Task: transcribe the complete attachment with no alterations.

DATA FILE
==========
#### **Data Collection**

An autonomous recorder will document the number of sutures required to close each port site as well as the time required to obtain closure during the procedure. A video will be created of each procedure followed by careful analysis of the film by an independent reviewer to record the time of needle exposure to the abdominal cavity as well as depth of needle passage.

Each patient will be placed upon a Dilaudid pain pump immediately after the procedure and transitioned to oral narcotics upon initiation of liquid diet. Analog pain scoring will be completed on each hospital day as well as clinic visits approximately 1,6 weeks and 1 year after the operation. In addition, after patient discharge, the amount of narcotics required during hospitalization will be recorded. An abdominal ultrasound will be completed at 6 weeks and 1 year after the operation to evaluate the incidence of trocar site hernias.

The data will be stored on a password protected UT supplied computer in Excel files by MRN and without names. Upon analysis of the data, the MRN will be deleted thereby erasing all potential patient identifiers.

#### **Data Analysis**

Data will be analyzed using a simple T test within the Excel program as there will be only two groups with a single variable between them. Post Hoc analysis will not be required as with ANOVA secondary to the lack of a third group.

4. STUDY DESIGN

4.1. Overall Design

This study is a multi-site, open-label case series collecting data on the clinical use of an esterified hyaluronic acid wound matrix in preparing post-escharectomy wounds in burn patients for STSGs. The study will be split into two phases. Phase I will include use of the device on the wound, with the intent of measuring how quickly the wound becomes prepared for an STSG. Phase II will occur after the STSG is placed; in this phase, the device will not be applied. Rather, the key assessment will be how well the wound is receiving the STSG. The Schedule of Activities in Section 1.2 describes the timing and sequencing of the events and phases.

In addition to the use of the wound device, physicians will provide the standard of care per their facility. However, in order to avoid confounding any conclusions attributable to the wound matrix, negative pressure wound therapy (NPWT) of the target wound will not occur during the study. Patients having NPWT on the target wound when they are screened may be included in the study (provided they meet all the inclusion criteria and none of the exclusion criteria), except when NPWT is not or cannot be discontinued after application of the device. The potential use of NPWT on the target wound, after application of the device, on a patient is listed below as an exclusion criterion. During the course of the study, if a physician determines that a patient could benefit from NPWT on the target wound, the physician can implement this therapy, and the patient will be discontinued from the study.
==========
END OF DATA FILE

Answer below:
#### **Data Collection**

An autonomous recorder will document the number of sutures required to close each port site as well as the time required to obtain closure during the procedure. A video will be created of each procedure followed by careful analysis of the film by an independent reviewer to record the time of needle exposure to the abdominal cavity as well as depth of needle passage.

Each patient will be placed upon a Dilaudid pain pump immediately after the procedure and transitioned to oral narcotics upon initiation of liquid diet. Analog pain scoring will be completed on each hospital day as well as clinic visits approximately 1,6 weeks and 1 year after the operation. In addition, after patient discharge, the amount of narcotics required during hospitalization will be recorded. An abdominal ultrasound will be completed at 6 weeks and 1 year after the operation to evaluate the incidence of trocar site hernias.

The data will be stored on a password protected UT supplied computer in Excel files by MRN and without names. Upon analysis of the data, the MRN will be deleted thereby erasing all potential patient identifiers.

#### **Data Analysis**

Data will be analyzed using a simple T test within the Excel program as there will be only two groups with a single variable between them. Post Hoc analysis will not be required as with ANOVA secondary to the lack of a third group.

4. STUDY DESIGN

4.1. Overall Design

This study is a multi-site, open-label case series collecting data on the clinical use of an esterified hyaluronic acid wound matrix in preparing post-escharectomy wounds in burn patients for STSGs. The study will be split into two phases. Phase I will include use of the device on the wound, with the intent of measuring how quickly the wound becomes prepared for an STSG. Phase II will occur after the STSG is placed; in this phase, the device will not be applied. Rather, the key assessment will be how well the wound is receiving the STSG. The Schedule of Activities in Section 1.2 describes the timing and sequencing of the events and phases.

In addition to the use of the wound device, physicians will provide the standard of care per their facility. However, in order to avoid confounding any conclusions attributable to the wound matrix, negative pressure wound therapy (NPWT) of the target wound will not occur during the study. Patients having NPWT on the target wound when they are screened may be included in the study (provided they meet all the inclusion criteria and none of the exclusion criteria), except when NPWT is not or cannot be discontinued after application of the device. The potential use of NPWT on the target wound, after application of the device, on a patient is listed below as an exclusion criterion. During the course of the study, if a physician determines that a patient could benefit from NPWT on the target wound, the physician can implement this therapy, and the patient will be discontinued from the study.